A female computing educator with three female students at laptops in a classroom.

A partnership between the Raspberry Pi Foundation and the University of Cambridge, Ada Computer Science offers comprehensive resources covering everything from algorithms and data structures to computational thinking and cybersecurity. It also has nearly 1000 rigorously researched and automatically marked interactive questions to test your understanding. Ada Computer Science is improving all the time, with new content developed in response to user feedback and the latest research. Whatever your interest in computer science, Ada is the place for you.

A teenager learning computer science.

If you’re teaching or studying a computer science qualification at school, you can use Ada Computer Science for classwork, homework, and revision. Computer science teachers can select questions to set as assignments for their students and have the assignments marked directly. The assignment results help you and your students understand how well they have grasped the key concepts and highlights areas where they would benefit from further tuition. Students can learn with the help of written materials, concept illustrations, and videos, and they can test their knowledge and prepare for exams.

A comprehensive resource for computing education

Ada Computer Science builds on work we’ve done to support the English school system as part of the National Centre for Computing Education, funded by the Department for Education.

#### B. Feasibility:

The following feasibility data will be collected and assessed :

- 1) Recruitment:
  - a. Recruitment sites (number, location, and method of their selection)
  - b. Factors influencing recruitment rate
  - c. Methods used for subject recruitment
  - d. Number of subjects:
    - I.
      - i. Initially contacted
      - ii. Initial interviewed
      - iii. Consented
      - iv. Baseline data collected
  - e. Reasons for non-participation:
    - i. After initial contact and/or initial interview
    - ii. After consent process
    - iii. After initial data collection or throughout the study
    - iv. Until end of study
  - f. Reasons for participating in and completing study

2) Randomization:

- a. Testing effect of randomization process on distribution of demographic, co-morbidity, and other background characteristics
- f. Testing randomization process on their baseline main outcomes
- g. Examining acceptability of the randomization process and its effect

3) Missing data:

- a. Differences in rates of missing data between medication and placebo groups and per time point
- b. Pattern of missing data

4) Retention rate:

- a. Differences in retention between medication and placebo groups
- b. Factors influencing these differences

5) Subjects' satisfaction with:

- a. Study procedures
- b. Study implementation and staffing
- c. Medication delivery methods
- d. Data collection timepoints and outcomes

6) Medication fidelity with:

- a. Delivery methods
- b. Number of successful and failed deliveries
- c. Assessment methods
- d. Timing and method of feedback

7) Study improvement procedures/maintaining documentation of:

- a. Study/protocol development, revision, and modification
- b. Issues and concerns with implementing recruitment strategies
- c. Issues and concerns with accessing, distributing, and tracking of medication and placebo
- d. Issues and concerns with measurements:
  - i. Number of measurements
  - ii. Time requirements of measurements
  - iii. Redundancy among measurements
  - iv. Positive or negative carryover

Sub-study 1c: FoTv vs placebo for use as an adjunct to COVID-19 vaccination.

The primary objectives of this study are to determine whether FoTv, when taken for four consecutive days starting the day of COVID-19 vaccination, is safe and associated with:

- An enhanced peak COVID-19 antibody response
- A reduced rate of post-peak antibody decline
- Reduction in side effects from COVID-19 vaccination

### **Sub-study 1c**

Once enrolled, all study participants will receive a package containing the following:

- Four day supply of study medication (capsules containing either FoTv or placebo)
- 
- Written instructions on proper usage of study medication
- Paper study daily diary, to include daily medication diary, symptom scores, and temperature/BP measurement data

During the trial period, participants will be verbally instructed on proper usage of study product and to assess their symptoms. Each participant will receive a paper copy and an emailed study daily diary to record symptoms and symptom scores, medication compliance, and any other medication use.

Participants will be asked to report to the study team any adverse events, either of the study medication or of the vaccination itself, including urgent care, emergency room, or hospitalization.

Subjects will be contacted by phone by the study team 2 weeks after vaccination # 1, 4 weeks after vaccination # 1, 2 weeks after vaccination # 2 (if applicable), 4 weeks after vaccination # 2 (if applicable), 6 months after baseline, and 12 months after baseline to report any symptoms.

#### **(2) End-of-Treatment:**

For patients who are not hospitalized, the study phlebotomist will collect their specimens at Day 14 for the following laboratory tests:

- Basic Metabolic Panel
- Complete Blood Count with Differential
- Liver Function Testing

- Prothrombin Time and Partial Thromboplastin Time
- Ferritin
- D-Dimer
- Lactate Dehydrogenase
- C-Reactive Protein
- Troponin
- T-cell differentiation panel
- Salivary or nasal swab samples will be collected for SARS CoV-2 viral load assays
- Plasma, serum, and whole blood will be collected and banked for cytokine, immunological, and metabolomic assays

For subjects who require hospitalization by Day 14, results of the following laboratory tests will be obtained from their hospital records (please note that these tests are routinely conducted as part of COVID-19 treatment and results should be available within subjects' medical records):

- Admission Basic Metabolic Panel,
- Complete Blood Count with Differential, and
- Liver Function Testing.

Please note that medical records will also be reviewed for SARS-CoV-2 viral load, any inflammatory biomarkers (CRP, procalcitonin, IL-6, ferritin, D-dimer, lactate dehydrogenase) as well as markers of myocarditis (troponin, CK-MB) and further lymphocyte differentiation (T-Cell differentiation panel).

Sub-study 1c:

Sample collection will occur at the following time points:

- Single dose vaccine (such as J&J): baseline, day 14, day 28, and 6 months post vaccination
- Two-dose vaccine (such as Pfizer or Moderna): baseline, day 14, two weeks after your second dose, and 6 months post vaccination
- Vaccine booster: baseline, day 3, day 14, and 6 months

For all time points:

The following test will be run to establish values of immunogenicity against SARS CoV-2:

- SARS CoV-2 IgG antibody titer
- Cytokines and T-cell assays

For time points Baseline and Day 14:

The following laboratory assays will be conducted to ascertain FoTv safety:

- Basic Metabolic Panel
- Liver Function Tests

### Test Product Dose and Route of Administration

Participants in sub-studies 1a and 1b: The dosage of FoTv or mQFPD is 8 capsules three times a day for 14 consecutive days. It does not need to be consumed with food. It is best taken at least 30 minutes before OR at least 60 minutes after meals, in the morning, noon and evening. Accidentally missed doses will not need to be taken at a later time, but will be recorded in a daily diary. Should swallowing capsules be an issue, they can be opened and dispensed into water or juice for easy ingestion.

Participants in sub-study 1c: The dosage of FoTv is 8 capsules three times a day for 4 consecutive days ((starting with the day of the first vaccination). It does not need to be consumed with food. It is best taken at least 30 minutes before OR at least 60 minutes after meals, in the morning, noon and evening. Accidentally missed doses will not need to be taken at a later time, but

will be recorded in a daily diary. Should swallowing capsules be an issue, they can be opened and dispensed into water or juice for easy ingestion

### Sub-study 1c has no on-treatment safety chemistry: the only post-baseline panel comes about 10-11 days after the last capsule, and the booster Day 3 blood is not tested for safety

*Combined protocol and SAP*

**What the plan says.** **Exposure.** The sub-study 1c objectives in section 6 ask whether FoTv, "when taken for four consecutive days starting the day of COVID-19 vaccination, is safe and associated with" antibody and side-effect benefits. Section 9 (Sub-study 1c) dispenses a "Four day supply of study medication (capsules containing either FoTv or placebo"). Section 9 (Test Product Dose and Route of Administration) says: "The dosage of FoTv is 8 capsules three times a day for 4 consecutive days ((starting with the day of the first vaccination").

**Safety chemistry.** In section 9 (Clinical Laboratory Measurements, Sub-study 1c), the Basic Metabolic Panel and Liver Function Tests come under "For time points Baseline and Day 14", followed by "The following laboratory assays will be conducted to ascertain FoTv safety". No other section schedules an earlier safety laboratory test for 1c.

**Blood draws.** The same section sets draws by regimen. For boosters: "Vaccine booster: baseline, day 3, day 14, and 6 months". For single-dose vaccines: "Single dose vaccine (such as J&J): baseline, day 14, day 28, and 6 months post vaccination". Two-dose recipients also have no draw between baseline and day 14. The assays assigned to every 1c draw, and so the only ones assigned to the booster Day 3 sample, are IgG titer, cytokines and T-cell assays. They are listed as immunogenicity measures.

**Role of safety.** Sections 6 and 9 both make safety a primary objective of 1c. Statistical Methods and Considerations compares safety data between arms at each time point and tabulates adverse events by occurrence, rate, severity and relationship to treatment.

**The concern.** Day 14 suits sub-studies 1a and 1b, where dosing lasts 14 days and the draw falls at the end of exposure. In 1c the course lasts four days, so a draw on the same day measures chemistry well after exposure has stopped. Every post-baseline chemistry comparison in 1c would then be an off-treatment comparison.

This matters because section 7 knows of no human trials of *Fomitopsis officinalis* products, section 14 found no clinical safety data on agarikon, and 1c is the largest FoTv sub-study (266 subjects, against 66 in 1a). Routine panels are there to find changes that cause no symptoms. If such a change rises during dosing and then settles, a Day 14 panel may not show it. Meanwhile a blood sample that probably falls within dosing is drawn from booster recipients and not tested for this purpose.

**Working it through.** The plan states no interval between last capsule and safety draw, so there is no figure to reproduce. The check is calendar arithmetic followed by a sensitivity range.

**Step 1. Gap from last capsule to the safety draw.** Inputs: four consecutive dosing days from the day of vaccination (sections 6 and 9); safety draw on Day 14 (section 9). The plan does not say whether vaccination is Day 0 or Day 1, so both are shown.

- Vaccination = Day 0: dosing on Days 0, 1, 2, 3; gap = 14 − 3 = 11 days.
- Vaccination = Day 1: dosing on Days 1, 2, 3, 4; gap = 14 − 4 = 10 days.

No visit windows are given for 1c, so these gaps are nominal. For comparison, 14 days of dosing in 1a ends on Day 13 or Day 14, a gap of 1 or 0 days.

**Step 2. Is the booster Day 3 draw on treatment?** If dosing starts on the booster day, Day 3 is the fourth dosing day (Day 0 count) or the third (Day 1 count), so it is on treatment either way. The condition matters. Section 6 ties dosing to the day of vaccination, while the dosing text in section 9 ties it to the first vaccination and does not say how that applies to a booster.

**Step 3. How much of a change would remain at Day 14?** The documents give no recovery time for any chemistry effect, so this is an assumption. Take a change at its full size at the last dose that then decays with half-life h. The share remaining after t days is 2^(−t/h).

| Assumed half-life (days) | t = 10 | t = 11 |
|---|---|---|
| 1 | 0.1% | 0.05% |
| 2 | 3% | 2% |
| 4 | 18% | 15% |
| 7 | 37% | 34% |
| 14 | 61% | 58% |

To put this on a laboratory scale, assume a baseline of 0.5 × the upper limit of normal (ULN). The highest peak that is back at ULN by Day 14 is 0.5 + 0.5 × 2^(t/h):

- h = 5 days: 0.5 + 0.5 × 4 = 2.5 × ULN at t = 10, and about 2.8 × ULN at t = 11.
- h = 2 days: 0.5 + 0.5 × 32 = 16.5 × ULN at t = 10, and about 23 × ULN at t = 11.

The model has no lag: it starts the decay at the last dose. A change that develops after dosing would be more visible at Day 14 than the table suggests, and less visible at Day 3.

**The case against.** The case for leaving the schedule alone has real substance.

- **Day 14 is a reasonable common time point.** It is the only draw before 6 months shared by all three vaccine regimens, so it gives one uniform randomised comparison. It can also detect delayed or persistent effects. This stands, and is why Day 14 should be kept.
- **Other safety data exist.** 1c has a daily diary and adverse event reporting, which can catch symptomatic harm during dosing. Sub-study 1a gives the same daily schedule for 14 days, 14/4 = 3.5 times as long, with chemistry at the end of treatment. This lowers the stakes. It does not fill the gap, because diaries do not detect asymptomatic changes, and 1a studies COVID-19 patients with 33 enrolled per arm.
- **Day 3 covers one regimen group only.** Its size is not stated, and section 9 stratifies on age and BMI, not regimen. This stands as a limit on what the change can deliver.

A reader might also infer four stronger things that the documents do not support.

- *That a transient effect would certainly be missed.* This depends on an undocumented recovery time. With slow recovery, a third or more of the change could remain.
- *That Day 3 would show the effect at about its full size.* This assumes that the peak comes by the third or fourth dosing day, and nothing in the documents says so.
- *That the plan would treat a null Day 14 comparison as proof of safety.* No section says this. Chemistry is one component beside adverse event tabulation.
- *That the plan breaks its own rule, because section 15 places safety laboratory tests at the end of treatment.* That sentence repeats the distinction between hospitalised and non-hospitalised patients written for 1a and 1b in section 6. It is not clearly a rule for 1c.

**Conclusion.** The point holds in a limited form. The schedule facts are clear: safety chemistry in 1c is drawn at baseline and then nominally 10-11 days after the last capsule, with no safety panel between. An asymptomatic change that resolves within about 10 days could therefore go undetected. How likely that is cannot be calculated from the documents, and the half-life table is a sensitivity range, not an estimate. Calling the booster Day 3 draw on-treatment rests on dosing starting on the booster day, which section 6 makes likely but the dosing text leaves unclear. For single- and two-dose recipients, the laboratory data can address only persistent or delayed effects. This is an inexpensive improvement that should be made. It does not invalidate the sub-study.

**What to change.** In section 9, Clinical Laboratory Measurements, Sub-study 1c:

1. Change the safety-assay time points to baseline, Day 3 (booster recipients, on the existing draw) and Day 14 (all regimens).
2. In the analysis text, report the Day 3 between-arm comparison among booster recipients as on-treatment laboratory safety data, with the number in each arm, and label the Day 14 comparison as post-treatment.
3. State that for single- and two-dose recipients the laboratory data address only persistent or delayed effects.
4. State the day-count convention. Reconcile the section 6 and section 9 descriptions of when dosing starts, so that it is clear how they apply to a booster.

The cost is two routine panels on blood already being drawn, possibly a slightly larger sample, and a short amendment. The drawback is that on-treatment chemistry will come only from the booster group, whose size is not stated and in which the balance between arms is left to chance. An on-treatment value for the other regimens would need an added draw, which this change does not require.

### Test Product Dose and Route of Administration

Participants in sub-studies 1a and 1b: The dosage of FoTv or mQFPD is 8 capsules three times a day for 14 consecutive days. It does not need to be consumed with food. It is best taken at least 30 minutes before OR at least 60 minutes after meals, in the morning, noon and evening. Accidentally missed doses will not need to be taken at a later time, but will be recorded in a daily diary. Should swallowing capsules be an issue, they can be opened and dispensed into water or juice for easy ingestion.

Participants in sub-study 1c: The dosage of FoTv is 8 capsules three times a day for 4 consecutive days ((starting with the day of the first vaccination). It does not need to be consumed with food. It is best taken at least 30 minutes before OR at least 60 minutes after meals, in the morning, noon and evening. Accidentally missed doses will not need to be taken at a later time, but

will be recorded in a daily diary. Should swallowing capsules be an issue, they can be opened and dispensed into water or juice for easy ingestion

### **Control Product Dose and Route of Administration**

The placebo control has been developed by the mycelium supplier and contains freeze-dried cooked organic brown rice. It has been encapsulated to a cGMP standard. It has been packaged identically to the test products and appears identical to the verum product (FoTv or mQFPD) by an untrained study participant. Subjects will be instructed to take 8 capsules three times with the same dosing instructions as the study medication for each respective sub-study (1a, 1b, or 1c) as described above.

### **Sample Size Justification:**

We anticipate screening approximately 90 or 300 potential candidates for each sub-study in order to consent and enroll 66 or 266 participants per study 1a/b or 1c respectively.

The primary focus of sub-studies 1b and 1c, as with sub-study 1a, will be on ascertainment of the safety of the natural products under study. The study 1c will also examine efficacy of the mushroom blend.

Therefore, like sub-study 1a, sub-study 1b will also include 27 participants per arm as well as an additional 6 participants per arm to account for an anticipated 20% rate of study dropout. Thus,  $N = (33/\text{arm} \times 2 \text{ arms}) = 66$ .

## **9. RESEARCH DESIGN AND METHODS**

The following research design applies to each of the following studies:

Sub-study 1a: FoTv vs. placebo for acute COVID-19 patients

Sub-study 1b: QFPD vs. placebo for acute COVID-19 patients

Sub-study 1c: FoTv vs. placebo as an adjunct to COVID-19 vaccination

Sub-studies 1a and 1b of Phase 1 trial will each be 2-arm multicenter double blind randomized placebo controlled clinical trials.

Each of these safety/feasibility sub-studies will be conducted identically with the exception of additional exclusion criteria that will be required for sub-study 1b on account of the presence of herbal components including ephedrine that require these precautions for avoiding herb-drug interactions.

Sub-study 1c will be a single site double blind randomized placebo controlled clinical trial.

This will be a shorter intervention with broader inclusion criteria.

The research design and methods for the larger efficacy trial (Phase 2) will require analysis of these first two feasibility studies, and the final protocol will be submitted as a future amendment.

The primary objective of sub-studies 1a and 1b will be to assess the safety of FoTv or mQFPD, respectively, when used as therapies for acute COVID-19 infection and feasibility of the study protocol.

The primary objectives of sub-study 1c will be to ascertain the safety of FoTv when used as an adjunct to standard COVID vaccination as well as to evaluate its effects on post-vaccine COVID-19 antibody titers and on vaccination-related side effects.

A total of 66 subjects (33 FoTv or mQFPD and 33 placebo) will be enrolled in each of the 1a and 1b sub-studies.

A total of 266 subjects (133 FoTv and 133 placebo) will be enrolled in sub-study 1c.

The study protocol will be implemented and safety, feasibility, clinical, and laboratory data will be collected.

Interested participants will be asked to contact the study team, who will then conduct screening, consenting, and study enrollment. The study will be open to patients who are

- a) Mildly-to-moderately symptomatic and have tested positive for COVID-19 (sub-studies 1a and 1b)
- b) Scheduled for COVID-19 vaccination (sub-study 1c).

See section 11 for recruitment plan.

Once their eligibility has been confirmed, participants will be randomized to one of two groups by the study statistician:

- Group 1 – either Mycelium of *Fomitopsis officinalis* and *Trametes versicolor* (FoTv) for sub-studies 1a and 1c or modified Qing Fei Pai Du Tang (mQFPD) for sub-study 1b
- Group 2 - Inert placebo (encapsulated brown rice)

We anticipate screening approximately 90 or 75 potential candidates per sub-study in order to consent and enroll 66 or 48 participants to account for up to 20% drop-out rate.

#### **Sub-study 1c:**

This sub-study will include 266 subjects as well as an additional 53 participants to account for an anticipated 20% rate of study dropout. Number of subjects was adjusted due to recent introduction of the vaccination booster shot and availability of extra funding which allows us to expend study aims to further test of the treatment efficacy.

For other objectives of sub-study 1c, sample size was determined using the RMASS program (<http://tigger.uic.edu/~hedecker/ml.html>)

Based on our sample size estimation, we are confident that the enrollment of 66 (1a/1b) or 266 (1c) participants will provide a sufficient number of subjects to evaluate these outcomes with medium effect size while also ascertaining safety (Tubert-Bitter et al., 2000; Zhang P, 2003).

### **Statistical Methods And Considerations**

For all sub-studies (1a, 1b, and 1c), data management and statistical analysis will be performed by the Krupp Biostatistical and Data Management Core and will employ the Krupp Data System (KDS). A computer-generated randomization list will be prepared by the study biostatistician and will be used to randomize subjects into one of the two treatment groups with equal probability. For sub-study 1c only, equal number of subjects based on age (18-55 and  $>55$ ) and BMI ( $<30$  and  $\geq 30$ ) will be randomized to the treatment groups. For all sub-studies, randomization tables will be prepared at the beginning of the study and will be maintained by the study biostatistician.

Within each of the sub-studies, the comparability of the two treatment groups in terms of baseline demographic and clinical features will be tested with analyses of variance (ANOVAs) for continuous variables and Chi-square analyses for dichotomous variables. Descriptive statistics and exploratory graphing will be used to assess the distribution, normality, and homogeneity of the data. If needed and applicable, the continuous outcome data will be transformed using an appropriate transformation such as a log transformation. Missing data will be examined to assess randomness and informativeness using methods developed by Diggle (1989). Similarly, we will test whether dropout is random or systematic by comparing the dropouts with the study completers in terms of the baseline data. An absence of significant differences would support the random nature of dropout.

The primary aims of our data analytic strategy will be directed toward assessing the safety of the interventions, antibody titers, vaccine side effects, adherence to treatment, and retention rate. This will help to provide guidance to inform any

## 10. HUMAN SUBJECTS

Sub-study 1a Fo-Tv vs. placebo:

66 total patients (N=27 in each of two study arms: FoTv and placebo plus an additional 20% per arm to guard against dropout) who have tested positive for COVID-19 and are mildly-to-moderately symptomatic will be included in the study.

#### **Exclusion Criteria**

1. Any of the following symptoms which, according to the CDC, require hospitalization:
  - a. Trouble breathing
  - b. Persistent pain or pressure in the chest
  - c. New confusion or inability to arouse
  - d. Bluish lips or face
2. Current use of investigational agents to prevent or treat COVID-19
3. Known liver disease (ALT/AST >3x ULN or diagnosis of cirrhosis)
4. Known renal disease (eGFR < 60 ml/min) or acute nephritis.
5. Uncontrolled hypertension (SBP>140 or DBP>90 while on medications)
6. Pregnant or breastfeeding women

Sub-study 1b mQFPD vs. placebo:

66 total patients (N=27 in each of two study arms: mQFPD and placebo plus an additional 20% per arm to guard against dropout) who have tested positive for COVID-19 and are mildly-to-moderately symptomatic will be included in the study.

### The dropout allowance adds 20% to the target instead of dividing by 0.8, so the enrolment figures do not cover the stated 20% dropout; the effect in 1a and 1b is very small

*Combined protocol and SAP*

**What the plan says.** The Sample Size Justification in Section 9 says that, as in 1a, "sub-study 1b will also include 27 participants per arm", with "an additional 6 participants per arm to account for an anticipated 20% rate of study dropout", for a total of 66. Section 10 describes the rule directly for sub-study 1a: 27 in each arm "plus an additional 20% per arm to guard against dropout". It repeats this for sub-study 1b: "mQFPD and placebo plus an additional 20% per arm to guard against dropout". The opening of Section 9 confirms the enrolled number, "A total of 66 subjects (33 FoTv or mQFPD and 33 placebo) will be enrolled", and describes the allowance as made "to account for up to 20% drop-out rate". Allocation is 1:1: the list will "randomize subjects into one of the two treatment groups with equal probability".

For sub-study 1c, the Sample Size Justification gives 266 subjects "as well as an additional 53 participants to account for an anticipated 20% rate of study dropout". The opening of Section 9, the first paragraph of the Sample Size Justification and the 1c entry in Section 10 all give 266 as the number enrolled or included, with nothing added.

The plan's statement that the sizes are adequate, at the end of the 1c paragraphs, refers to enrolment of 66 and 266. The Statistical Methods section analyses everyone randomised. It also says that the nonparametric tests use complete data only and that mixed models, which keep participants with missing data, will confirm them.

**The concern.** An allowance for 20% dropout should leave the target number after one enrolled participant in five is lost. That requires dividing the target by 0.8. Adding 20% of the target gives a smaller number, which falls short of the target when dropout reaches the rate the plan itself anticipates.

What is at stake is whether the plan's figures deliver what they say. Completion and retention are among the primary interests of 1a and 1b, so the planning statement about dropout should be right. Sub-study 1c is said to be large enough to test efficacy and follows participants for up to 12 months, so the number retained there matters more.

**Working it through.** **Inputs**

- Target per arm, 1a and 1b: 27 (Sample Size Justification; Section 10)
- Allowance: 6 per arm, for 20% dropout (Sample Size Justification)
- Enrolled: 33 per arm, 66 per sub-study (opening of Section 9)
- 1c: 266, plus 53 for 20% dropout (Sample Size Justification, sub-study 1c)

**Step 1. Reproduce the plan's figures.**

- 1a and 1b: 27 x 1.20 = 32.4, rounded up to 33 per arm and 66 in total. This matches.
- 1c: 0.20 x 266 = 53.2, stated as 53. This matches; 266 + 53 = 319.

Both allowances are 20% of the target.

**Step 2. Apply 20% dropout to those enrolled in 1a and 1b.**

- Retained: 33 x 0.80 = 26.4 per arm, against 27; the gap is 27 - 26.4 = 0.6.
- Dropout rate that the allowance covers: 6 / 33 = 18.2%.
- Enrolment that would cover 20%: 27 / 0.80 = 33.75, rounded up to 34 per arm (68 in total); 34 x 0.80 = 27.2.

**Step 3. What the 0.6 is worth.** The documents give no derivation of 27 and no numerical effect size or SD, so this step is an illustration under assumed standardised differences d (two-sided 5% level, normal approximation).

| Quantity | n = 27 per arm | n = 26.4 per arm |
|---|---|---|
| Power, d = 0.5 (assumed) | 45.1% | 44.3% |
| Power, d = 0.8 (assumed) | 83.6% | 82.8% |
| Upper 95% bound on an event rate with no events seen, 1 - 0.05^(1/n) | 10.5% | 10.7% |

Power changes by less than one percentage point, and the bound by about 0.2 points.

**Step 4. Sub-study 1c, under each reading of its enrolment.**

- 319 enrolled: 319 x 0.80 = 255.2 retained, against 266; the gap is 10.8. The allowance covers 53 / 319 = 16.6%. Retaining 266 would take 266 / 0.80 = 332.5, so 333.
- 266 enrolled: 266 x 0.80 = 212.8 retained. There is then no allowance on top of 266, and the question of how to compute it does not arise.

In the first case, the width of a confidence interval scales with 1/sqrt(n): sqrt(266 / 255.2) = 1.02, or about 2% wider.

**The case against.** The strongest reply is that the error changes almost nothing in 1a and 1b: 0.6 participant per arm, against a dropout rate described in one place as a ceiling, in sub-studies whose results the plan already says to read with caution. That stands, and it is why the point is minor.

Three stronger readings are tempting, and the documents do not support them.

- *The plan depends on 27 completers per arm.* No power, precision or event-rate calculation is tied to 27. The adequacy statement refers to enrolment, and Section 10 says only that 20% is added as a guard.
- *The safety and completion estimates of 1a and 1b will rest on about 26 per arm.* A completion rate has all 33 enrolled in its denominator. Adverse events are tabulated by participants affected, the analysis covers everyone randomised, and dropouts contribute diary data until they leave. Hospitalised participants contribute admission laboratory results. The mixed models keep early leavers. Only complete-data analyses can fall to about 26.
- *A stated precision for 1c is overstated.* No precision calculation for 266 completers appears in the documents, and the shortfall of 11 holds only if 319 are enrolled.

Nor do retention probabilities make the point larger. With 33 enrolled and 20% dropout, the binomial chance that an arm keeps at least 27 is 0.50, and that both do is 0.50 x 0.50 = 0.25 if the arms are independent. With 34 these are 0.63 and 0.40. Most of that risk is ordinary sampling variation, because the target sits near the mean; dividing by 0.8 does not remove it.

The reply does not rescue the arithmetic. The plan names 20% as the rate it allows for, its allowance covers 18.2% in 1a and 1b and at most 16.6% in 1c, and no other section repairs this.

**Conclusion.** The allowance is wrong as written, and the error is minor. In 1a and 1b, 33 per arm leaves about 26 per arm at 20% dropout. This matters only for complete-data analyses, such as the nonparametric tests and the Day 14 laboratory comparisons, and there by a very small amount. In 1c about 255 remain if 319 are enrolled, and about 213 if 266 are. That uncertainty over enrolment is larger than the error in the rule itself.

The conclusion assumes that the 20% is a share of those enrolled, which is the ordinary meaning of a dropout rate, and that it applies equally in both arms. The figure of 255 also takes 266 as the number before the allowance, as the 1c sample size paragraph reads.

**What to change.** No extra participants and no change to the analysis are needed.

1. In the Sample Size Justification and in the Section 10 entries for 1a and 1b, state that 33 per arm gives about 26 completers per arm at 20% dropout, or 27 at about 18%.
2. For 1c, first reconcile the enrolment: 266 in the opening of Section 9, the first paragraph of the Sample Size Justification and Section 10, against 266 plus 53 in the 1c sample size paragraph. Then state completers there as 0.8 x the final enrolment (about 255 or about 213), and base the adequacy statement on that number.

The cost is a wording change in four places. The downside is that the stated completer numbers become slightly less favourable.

The topics on the website map to exam board specifications for England’s Computer Science GCSE and A level, and will map to other curricula in the future.

A teenager learning computer science.

In addition, we want to make it easy for educators and learners across the globe to use Ada Computer Science. That’s why each topic is aligned to our own comprehensive taxonomy of computing content for education, which is independent of the English curriculum, and organises the content into 11 strands, including programming, computing systems, data and information, artificial intelligence, creating media, and societal impacts of digital technology.

If you are interested in how we can specifically adapt Ada Computer Science for your region, exam specification, or specialist area, please contact us.

Why use Ada Computer Science at school?

Ada Computer Science enables teachers to:

  • Plan lessons around high-quality content
  • Set self-marking homework questions
  • Pinpoint areas to work on with students
  • Manage students’ progress in a personal markbook

Students get:

  • Free computer science resources, written by specialist teachers
  • A huge bank of interactive questions, designed to support learning
  • A powerful revision tool for exams
  • Access wherever and whenever you want

In addition:

  • The topics include real code examples in Python, Java, VB, and C#
  • The live code editor features interactive coding tasks in Python
  • Quizzes make it quick and easy to set work

Get started with Ada Computer Science today by visiting

The post Launching Ada Computer Science, the new platform for learning about computer science appeared first on Raspberry Pi Foundation.

Take part in the UK Bebras Challenge 2021 for schools!

Post Syndicated from Duncan Maidens original